Five Reasons Owners Sell Their Companies to Key Employees

Your key employees are usually an integral part of your business and its success. So when it comes time to sell, it’s no surprise when owners choose to sell the business to key employees to purchase the business and carry on their legacy. Here are five of the reasons why this can be a good choice.

Reason #1: Owner has already achieved financial security. Owners who have already achieved such security (separate from and prior to any sale or transfer of their companies) enjoy the luxury of selling to their key employees. They may have wanted to sell to them because they felt they “owed” their employees or even because they had promised to do so. But the reason they actually do so is because their own financial independence is secure.

Reason #2: Owner has no alternative. With few exceptions, owners whose companies are worth less than $2 million (and who do not have children who can assume ownership) sell to key employees because they do not consider liquidation to be a viable option.

Reason #3: Owner has sufficient time to execute this transfer. Business owners who need full value from the sale of their companies to secure financial independence sell to key employees when they have sufficient time to complete such a transfer. Typically, an owner must stay active in (or at least in control of) the company for at least five to ten years after the sale process begins in order to attain financial security.

Owners in this position have (usually at the prompting of and with the help of their advisors) taken steps to position their companies for a sale to key employees. First, they have hired and groomed employees who not only want to be owners but also have the ability to assume ownership. Because they have this ability, owners have made themselves dispensable to the success of their companies. Their companies can flourish without them.

In addition, these owners have made sure that their businesses are adequately capitalized with little debt so that cash flow can be paid to them, rather than to meet ongoing capitalization requirements and debt repayment.

Reason #4: Low Business Value. Often, the value of the business unlikely to ever be high enough to be sold to an outside buyer (never mind enough for the owner to achieve financial independence). In this situation, a gradual sale to the management team allows the owner to continue to work and receive compensation while promising a key employee group (KEG) the promise of eventual ownership.

Owners first determine the amount of cash they need to achieve financial independence and tells the KEG what that amount is. The KEG then knows the cash flow it must pay the owner through the transition period. The owner’s established amount is a combination of purchase price and “excess compensation” (money the owner can save and invest) paid to the owner. Often this takes the form of increased retirement plan contributions. It can also be in the form of a non-qualified deferred compensation plan that pays the owner after he or she has left the company.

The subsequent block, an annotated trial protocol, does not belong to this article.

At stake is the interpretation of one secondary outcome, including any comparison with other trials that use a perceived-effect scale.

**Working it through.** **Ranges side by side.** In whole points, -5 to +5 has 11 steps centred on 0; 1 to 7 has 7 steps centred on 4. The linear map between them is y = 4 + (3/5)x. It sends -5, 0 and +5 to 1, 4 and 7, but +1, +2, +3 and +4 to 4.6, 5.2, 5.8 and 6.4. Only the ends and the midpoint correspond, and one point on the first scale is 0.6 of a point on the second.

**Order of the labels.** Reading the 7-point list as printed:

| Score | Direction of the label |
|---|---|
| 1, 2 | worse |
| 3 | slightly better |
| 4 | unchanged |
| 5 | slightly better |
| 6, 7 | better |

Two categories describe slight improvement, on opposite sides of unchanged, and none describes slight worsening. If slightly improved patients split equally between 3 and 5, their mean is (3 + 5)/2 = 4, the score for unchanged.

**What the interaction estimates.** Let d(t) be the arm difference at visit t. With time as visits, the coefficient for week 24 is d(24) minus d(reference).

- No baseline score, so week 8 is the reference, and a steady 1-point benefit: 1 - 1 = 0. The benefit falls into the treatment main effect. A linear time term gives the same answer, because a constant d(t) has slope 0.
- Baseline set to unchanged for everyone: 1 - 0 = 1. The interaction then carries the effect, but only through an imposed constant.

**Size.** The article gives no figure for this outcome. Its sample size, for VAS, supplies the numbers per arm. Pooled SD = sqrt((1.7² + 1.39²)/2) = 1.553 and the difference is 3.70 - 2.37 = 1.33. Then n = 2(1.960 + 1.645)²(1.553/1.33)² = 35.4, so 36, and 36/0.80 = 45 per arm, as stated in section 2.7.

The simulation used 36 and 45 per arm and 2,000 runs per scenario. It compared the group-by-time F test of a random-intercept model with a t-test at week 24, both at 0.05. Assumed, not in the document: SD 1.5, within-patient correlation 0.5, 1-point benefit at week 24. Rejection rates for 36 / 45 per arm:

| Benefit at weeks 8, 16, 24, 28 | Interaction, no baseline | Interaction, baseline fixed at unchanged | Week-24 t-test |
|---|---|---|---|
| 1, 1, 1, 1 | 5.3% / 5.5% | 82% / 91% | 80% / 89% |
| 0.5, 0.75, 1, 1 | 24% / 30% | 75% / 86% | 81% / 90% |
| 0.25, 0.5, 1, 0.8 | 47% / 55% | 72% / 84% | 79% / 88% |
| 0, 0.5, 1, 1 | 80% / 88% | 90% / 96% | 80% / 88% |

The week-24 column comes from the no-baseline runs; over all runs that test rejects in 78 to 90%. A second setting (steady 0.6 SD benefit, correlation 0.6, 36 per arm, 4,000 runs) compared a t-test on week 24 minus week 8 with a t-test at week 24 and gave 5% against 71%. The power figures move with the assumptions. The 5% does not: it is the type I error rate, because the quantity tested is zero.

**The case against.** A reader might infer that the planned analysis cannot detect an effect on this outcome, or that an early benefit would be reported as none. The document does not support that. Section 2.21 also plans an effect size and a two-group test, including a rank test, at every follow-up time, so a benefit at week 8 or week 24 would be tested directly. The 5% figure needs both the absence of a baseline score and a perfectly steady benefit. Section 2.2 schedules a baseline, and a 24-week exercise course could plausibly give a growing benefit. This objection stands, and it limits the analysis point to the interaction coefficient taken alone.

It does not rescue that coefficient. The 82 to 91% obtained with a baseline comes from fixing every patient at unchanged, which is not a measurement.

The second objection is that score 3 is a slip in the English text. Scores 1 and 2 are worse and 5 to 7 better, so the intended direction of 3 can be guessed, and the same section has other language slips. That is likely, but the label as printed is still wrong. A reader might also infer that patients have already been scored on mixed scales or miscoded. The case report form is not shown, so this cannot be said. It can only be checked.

Reason #5: A planned sale to a KEG is faster and less risky. Owners whose companies exceed the $2 million threshold choose a management buyout because, by design, their employees already own a significant portion of the company and they are able to exit with more money in less time.

In the first part of the two-part sale to management (discussed in the book, The Completely Revised How To Run Your Business So You Can Leave It In Style), an owner sells a minority interest in the company to a group of key employees. Before the second phase begins, the owner is paid for the minority interest; the company, largely under the operational control of the key employees, has shown it can generate enough cash flow to fund the owner’s buyout via conventional bank financing. In the second phase, the company funds the balance of the buyout through a combination of debt and equity.

If you are considering a sale to key employees, it’s important to work with advisers skilled in designing this type of transfer. You must also allow adequate time to complete the transfer. Your transition planning CPAs can help you to decide if a transfer to key employees is the best exit option for you.

The information contained in this article is general in nature and is not legal, tax or financial advice. For information regarding your particular situation, contact an attorney or a tax or financial advisor. The information in this newsletter is provided with the understanding that it does not render legal, accounting, tax or financial advice. In specific cases, clients should consult their legal, accounting, tax or financial advisor. This article is not intended to give advice or to represent our firm as being qualified to give advice in all areas of professional services. Exit Planning is a discipline that typically requires the collaboration of multiple professional advisors. To the extent that our firm does not have the expertise required on a particular matter, we will always work closely with you to help you gain access to the resources and professional advice that you need.

This is a newsletter published by Business Enterprise Institute, Inc., and presented to you by our firm.  We appreciate your interest.

Any examples provided are hypothetical and for illustrative purposes only. Examples include fictitious names and do not represent any particular person or entity.

All content provided in this article is for informational purposes only. Matters discussed in this article are subject to change. For up-to-date information on this subject please contact a James Moore professional. James Moore will not be held responsible for any claim, loss, damage or inconvenience caused as a result of any information within these pages or any information accessed through this site.